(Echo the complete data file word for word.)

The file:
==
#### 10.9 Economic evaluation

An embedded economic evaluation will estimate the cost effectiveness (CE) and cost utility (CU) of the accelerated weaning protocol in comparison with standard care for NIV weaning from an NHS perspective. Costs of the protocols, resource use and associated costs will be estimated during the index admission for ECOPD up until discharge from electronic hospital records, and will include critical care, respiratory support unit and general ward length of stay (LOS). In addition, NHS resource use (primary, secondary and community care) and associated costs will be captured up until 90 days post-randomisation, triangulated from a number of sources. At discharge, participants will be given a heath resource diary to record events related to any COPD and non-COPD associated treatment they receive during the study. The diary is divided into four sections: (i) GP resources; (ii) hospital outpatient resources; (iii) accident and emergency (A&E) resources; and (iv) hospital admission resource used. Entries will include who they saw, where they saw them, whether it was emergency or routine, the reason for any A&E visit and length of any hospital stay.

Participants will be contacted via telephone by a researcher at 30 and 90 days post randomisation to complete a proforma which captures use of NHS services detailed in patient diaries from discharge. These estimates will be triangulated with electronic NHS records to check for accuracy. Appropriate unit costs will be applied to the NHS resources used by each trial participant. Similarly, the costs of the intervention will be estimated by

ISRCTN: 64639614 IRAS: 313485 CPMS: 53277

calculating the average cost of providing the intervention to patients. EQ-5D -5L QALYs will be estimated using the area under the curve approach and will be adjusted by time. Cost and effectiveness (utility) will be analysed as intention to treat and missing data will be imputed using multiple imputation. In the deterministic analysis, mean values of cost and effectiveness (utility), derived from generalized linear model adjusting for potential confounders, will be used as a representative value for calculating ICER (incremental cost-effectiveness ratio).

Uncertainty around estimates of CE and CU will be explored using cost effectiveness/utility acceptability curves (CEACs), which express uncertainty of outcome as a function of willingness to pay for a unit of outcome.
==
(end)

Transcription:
#### 10.9 Economic evaluation

An embedded economic evaluation will estimate the cost effectiveness (CE) and cost utility (CU) of the accelerated weaning protocol in comparison with standard care for NIV weaning from an NHS perspective. Costs of the protocols, resource use and associated costs will be estimated during the index admission for ECOPD up until discharge from electronic hospital records, and will include critical care, respiratory support unit and general ward length of stay (LOS). In addition, NHS resource use (primary, secondary and community care) and associated costs will be captured up until 90 days post-randomisation, triangulated from a number of sources. At discharge, participants will be given a heath resource diary to record events related to any COPD and non-COPD associated treatment they receive during the study. The diary is divided into four sections: (i) GP resources; (ii) hospital outpatient resources; (iii) accident and emergency (A&E) resources; and (iv) hospital admission resource used. Entries will include who they saw, where they saw them, whether it was emergency or routine, the reason for any A&E visit and length of any hospital stay.

Participants will be contacted via telephone by a researcher at 30 and 90 days post randomisation to complete a proforma which captures use of NHS services detailed in patient diaries from discharge. These estimates will be triangulated with electronic NHS records to check for accuracy. Appropriate unit costs will be applied to the NHS resources used by each trial participant. Similarly, the costs of the intervention will be estimated by

ISRCTN: 64639614 IRAS: 313485 CPMS: 53277

calculating the average cost of providing the intervention to patients. EQ-5D -5L QALYs will be estimated using the area under the curve approach and will be adjusted by time. Cost and effectiveness (utility) will be analysed as intention to treat and missing data will be imputed using multiple imputation. In the deterministic analysis, mean values of cost and effectiveness (utility), derived from generalized linear model adjusting for potential confounders, will be used as a representative value for calculating ICER (incremental cost-effectiveness ratio).

Uncertainty around estimates of CE and CU will be explored using cost effectiveness/utility acceptability curves (CEACs), which express uncertainty of outcome as a function of willingness to pay for a unit of outcome.